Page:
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OUR ANNUAL COOKBOOK SPECIAL

Basic Sophistication

December 12, 1996|RUSS PARSONS | TIMES DEPUTY FOOD EDITOR

Yes, there are too many cookbooks being published. Too many recycled low-fat ideas, too many cute books, too many recipes and not enough real writing, too much packaging and not enough passion. Still, it wasn't easy for each writer on the Times Food staff to choose just one favorite book from the year. Many worthy cookbooks are not mentioned--though we will describe several notable ones in next week's issue. What follows on the next few pages is a highly subjective list of the cookbooks that pleased us most this year.

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Mexican cookbooks in this country tend to be of two types: either tricked-up, tamed-down "Southwestern" cooking or ultra-authentic, impossibly obscure quasi-ethnographic studies.

The first are mostly written by chefs more interested in promoting their restaurants than in providing workable recipes for the home cook or passing on an accurate sense of how a real cuisine actually tastes.

The second are equally uncookable, being based on the premise that if you can't find the right type of wood to line the pit for your cochinita pibil, well, why bother?

There are exceptions, of course. Patricia Quintana has done some very nice work in high-end Mexican food. Mary Sue Milliken and Susan Feniger have included some recipes in their books that capture the spirit of Mexican home cooking without pandering to fashion. Mark Miller's book on salsas has some very good, very authentic recipes that are still manageable. And much of Diana Kennedy's work can be readily adapted with just a little tinkering.

But until now, the really shining example of striking a middle ground between the two camps was Rick Bayless' "Authentic Mexican" (William Morrow, 1987). Now there's another: "Rick Bayless's Mexican Kitchen" (Scribner, 1996).

Bayless is chef and owner of Topolobampo and Frontera Grill, two of the best Mexican restaurants in the United States (those not familiar with patterns of immigration might be surprised to learn that they're both in Chicago). But his books are anything but chef books.

The strengths of "Authentic Mexican" were Bayless' passion for the true flavors of Mexico and his discernment as to when it is possible to compromise in ingredients and techniques without affecting the essential character of the dish.

"Mexican Kitchen" takes that one step further, filtering it through 10 more years of cooking, tasting and traveling. The food is at once more sophisticated and more elemental.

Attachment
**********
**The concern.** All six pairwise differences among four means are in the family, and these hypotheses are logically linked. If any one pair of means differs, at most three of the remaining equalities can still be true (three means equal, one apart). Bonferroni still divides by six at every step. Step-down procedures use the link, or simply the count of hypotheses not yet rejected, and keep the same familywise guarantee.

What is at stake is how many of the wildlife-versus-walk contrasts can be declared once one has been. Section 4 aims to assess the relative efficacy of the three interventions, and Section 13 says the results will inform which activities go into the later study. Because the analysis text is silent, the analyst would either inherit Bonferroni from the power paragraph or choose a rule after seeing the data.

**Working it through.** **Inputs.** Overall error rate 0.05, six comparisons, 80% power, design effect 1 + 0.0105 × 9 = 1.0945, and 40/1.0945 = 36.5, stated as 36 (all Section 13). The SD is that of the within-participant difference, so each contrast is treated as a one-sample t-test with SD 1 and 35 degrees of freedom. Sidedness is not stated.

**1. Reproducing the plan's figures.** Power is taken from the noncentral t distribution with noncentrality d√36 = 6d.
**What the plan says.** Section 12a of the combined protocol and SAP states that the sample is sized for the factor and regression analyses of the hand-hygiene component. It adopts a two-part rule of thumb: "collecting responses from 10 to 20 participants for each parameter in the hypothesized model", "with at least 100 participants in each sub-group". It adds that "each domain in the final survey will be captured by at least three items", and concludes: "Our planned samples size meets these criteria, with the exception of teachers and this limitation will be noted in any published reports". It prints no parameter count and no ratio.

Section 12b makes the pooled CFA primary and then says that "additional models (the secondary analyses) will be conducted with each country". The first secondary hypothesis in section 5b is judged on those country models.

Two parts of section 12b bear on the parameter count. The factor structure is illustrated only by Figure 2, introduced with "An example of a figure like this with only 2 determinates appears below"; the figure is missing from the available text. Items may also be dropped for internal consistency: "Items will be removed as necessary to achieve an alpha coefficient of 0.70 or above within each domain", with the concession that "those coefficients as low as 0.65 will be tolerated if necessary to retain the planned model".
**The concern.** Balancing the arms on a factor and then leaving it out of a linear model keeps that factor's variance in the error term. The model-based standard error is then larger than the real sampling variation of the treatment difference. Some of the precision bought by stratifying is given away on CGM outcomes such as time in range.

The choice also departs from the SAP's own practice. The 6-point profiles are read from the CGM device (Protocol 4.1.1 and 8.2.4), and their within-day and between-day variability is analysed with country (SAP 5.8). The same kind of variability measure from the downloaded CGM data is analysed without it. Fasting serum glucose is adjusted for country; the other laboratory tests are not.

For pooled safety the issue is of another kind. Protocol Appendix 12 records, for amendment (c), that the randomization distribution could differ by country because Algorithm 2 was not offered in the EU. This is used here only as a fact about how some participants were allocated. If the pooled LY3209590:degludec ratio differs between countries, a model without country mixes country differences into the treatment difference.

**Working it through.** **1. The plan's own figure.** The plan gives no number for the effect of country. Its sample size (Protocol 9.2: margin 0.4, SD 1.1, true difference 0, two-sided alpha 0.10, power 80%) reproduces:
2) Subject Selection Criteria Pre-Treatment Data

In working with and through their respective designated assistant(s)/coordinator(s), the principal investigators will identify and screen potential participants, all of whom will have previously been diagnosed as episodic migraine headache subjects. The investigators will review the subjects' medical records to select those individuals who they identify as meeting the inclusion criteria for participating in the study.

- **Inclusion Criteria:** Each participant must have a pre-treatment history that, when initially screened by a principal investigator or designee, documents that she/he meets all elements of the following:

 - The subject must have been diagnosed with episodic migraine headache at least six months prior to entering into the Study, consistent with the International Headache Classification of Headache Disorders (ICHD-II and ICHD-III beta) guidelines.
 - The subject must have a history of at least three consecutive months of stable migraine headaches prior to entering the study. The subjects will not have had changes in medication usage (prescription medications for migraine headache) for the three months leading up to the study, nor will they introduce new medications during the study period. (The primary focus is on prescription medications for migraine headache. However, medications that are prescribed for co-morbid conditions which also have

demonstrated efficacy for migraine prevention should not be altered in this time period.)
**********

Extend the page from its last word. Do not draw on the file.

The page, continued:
Best of all, it's a pure blast to cook from. As someone who loves Mexican food but is inexperienced at Mexican cooking, I found it struck exactly the right balance between challenge and reassurance. For example, the world of dried chiles can be puzzling--I can identify many chiles by sight, but what do they taste like? And what of the fine points? What is the difference between light brown and dark brown chipotles?

Bayless lays out the intricacies of the various varieties in forthright, understandable descriptions (the light brown chipotle meco tastes of "brown sugar, ripe pineapple, tobacco and mesquite chips . . . all in a good way" while the black-red chipotle colorado, or morita, tastes of smoky dried sweet cherries and dried orange rind with a rich, lingering heat).

Then he explains the intricacies of preparation--toasting (on a pan? in a broiler? in oil? stem and seed first or not?), soaking (throw away the water; it's acrid), pureeing (in a blender? in a food processor? in a molcajete?) and straining (it's a texture thing). And that's before he even gets to the actual making of a sauce.

Having boned up on the basics, I made the guajillo chilequiles with thick cream, aged cheese and white onion. Once the initial preparation of the chiles is finished (stem and seed, toast, soak, puree in a blender and strain), the mixture slowly simmers into a thick sauce. At the last minute, tortilla chips are mixed in with chopped white onions, then crema fresca, queso an~ejo and chopped cilantro are showered over all.

It was absolutely delicious, that fascinating interplay of flavors--the spice and fruit of chiles, the clean sear of white onions, cilantro's fresh grassiness, salty cheese, rich, sour cream--that is perfectly Mexican.

What's more, every ingredient could be found in my run-of-the-mill neighborhood supermarket. And although it certainly is nothing like quick-cooking, most of the roughly 1 1/2 hours the dish took to prepare was spent in another room playing chess while things soaked and simmered unattended. If you had a big batch of guajillo sauce prepared in advance (not a bad idea considering how delicious it would be as a salsa either for dipping or for enchiladas), the whole thing would come together in less than 15 minutes.

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